# $\sum _{1}^{\infty}a_n^2/n$ converges then $(1/N)\sum_{1}^{N}a_n$ converges to zero.

Let $$a_n$$ be a sequence of nonnegative numbers. Then I want to show that

If $$\,\sum_{n=1}^\infty a_n^2\,/ n\,$$ converges, then $$\frac 1N\!\sum_{n=1}^{N}a_n\,$$ converges to zero.

A hint suggests me to write $$a_n=\sqrt{n}\cdot \frac{a_n}{\sqrt n}$$ and use the Cauchy-Schwarz inequality. However it does not seem enough. I cannot show that $$\frac 1N\!\sum_{n=1}^{N}a_n$$ converges to zero.

• Note that if $\sum_1^\infty a_n^2/n$ converges, then every partial sum converges. Jul 10, 2019 at 14:27
• I think you should go through the answers of this question. It will help you to generate ideas: math.stackexchange.com/questions/4603/… Jul 10, 2019 at 14:46
• @Kumar the link deals with nonincreasing sequences....There is no way to apply the contents to arbitrary sequences.... Jul 10, 2019 at 15:10

Fix any $$N_0$$ and write: \begin{align*} \frac{1}{N} \sum\limits_{n = 1}^N |a_n| &= \frac{\sum\limits_{n = 1}^{N_0} |a_n|}{N} + \frac{\sum\limits_{n = N_0 + 1}^N |a_n| }{N} \\ &= \frac{\sum\limits_{n = 1}^{N_0} |a_n|}{N} + \frac{\sum\limits_{n = N_0 + 1}^N \frac{|a_n|}{\sqrt{n}} \cdot \sqrt{n} }{N} \\ &\le \frac{\sum\limits_{n = 1}^{N_0} |a_n|}{N} + \frac{\sqrt{\left(\sum\limits_{n = N_0 + 1}^N \frac{a_n^2}{n} \right) \left(\sum\limits_{n = N_0 + 1}^N n \right) }}{N} \\ &\le \frac{\sum\limits_{n = 1}^{N_0} |a_n|}{N} + \sqrt{\left(\sum\limits_{n = N_0 + 1}^N \frac{a_n^2}{n} \right)}. \end{align*} Here on the third line I use CS inequality. To obtain the forth line I simply bound $$\sum\limits_{n = N_0 + 1}^N n$$ from above by $$N^2$$.

Now by taking $$N\to\infty$$ we get $$\limsup\limits_{N\to\infty} \frac{1}{N} \sum\limits_{n = 1}^N |a_n| \le \sqrt{\left(\sum\limits_{n = N_0 + 1}^\infty \frac{a_n^2}{n} \right)}.$$ As $$N_0$$ can chosen arbitrarily, the right hand side can be made arbitrarily small --- here we use the fact that $$\sum\limits_{n = 1}^\infty \frac{a_n^2}{n}$$ is convergent.

• Oh....It is very ingenious... Jul 10, 2019 at 15:18
• Splitting and $\limsup$, nice approach. Jul 10, 2019 at 15:24

We use the Cauchy-Schwartz inequality to write

$$\frac{1}{N}\sum_{n=1}^{N}a_n = \sum_{n=1}^{N} \frac{\sqrt{n}}{N}\frac{a_n}{\sqrt{n}} \leq \sqrt{\sum_{n=1}^N \frac{n}{N^2} \sum_{n=1}^{N} \frac{a^2_n}{n} } = \sqrt{\frac{1}{N^2}\frac{N(N+1)}{2}\sum_{n=1}^{N}\frac{a_n^2}{n}}$$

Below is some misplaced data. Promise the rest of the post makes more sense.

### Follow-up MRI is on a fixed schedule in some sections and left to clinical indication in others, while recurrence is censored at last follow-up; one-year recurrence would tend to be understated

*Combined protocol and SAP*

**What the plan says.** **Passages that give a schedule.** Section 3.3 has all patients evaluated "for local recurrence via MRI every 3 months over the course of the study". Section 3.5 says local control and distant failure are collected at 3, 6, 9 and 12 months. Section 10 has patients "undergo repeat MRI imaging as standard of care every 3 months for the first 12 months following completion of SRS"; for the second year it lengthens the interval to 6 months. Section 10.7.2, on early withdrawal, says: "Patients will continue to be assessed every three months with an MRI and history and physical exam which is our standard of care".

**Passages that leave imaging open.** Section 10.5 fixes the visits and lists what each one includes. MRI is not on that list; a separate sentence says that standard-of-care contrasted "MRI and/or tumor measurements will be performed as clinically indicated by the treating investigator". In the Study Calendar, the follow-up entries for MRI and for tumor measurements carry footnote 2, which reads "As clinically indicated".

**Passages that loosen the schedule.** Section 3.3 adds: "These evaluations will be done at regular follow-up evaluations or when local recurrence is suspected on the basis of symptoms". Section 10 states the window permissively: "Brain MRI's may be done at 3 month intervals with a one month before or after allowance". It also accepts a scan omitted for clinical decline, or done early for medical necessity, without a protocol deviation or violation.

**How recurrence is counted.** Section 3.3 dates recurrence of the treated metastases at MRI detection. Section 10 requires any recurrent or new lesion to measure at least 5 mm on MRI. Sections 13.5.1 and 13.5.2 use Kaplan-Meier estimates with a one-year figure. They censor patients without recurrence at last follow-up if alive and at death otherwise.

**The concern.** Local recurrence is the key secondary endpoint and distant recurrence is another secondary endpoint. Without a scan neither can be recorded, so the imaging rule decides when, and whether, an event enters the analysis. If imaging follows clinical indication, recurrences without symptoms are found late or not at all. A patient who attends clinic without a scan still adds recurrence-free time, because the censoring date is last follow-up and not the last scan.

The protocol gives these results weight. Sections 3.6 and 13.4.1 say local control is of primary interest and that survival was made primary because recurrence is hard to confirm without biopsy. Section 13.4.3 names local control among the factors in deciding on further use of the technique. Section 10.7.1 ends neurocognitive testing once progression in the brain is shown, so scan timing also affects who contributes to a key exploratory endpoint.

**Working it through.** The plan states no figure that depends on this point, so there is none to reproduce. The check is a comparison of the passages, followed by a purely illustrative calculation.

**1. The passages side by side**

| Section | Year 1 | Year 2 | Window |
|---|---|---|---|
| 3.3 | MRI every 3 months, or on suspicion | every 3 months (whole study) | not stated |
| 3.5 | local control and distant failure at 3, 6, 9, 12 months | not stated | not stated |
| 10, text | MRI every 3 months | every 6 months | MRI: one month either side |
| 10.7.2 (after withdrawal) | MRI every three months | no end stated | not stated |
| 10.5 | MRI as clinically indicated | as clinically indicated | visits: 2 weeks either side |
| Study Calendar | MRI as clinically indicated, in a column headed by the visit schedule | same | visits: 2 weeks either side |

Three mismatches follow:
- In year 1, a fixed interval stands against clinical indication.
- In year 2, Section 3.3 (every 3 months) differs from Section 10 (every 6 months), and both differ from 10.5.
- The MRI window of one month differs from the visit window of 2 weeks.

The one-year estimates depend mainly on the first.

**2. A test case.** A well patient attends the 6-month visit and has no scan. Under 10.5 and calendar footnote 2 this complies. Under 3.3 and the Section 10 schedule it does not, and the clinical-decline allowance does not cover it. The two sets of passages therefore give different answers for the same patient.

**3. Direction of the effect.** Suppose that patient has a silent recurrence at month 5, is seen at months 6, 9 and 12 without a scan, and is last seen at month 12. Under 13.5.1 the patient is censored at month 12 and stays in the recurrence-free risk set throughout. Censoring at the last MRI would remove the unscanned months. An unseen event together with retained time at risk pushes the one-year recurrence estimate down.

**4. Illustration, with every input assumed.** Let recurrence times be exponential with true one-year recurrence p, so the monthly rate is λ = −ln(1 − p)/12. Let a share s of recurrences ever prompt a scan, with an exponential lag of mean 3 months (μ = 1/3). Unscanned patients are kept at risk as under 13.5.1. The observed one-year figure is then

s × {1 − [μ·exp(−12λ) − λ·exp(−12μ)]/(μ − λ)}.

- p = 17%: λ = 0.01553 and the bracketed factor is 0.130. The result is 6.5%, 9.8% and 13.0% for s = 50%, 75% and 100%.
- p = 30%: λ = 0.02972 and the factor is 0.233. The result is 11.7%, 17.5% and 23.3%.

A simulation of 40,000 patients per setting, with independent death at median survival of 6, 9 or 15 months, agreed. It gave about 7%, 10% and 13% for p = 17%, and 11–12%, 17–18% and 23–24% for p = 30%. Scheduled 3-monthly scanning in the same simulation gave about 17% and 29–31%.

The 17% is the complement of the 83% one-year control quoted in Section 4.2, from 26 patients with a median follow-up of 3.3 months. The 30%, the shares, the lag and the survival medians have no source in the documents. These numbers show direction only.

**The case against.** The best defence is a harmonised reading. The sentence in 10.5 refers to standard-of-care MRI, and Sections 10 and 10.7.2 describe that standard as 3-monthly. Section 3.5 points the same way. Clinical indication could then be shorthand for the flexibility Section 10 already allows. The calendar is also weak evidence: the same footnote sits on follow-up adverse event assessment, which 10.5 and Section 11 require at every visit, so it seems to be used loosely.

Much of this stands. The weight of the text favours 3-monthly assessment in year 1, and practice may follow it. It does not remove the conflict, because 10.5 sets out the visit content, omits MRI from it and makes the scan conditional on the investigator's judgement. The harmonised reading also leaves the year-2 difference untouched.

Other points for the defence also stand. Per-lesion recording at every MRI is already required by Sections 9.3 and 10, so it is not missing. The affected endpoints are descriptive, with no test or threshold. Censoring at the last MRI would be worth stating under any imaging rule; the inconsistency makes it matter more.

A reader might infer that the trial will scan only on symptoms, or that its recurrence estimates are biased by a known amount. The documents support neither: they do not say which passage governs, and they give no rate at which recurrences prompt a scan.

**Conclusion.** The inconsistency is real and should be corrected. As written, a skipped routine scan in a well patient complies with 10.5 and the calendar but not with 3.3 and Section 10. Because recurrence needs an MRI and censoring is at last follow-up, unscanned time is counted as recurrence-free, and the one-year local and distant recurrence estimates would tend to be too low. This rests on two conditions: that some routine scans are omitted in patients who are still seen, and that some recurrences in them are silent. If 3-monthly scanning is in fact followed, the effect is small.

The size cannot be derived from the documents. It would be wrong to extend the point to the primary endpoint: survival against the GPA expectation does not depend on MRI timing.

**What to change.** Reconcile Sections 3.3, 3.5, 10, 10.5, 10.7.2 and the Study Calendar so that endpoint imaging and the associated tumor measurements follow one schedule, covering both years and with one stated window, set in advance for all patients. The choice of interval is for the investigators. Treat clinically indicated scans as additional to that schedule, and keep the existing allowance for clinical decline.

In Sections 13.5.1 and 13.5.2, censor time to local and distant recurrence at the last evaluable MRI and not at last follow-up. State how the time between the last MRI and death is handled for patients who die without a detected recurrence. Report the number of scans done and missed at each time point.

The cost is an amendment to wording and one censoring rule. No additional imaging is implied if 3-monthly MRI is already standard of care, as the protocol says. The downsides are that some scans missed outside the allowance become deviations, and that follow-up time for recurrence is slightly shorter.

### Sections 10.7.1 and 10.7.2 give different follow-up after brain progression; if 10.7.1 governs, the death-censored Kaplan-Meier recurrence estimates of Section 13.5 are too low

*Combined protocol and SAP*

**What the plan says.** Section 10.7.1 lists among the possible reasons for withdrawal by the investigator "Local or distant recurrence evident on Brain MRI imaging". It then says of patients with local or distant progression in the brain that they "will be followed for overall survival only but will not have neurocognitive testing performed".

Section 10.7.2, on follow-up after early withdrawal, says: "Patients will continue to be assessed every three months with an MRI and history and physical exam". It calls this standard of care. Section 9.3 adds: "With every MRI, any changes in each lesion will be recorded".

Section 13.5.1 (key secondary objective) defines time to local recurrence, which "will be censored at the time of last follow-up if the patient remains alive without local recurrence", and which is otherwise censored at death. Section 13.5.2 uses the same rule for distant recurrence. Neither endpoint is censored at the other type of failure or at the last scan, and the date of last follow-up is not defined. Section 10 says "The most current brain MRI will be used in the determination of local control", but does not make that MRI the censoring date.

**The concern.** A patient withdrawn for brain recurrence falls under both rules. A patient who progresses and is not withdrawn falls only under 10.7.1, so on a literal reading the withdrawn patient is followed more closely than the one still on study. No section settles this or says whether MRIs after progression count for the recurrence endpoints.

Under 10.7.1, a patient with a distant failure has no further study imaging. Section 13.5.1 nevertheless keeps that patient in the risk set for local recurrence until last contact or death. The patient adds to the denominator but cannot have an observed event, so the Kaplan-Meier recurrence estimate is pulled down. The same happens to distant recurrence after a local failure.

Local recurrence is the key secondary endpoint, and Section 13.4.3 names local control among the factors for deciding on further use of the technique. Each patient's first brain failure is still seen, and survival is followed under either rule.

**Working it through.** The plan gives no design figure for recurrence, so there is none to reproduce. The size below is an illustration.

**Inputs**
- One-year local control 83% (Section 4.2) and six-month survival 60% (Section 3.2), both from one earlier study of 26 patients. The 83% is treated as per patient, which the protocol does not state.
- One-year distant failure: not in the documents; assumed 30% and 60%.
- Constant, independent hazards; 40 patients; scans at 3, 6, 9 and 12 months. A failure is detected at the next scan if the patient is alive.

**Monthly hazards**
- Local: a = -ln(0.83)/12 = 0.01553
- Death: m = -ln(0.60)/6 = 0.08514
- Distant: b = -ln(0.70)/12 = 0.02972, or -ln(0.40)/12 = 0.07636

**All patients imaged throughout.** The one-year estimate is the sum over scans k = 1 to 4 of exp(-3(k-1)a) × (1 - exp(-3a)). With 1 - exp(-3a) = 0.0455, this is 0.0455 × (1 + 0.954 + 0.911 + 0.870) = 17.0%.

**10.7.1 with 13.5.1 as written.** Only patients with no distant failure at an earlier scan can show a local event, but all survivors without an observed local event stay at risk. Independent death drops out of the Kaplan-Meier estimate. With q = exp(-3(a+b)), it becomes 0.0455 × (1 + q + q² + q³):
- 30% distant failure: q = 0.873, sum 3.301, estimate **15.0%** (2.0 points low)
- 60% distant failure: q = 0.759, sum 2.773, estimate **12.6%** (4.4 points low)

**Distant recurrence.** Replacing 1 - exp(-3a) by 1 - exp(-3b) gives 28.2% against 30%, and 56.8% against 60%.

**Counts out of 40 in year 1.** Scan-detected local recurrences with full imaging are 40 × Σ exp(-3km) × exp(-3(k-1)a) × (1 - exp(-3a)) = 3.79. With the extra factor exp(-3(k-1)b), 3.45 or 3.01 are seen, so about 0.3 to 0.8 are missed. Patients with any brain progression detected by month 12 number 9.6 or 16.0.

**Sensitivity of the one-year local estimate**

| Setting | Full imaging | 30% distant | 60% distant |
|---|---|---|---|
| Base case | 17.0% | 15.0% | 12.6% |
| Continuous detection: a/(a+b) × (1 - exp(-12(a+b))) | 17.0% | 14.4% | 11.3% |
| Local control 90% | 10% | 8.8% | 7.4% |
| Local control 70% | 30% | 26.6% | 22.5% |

Which converges as $$N \to \infty$$ with the use of the assumption

EDIT: This does not solve your question as is pointed out in the comments

• But at best this tells you that $$\lim_{N\to\infty} \frac 1 N \sum^N_{n=1} a_n \le \frac 12 \sum^\infty_{n=1} \frac{a_n^2}{n}.$$ The question is asking us to prove that $$\lim_{N\to\infty} \frac 1 N \sum^N_{n=1} a_n = 0.$$ Jul 10, 2019 at 14:35

Here is my attempt. We have that $$\frac1n\sum_{k=1}^na_k=\frac1n\sum_{k=1}^{m-1}a_k+\frac1n\sum_{k=m}^na_k.$$ By the C-S inequality, $$\frac1n\sum_{k=1}^{m-1}a_k =\sum_{k=1}^{m-1}\frac{\sqrt k}n\frac{a_k}{\sqrt k} \le \Bigl[\frac1{n^2}\sum_{k=1}^{m-1}k\Bigr]^{1/2} \Bigl[\sum_{k=1}^{m-1}\frac{a_k^2}{k}\Bigr]^{1/2}.$$ The second term on the right hand side converges and the first term on the right hand side goes to $$0$$ as long as $$m/n\to0$$ as $$n\to\infty$$ since $$\frac1{n^2}\sum_{k=1}^{m-1}k=\frac{m(m-1)}{2n^2}.$$ Similarly, $$\frac1n\sum_{k=m}^na_k=\sum_{k=m}^n\frac{\sqrt k}{n}\frac{a_k}{\sqrt k} \le\Bigl[\frac{1}{n^2}\sum_{k=m}^nk\Bigr]^{1/2}\Bigl[\sum_{k=m}^n\frac{a_k^2}{k}\Bigr]^{1/2}.$$ The first term converges to $$1/2$$ as long as $$m/n\to0$$ since $$\frac{1}{n^2}\sum_{k=m}^nk=\frac{(n-m+1)(n+m)}{2n^2}=\frac{n^2-m^2+m+n}{2n^2}$$ and the second term converges to $$0$$ as $$m\to\infty$$. So we need to choose $$m=m(n)$$ such that $$m(n)\to\infty$$, but $$m(n)/n\to0$$ as $$n\to\infty$$.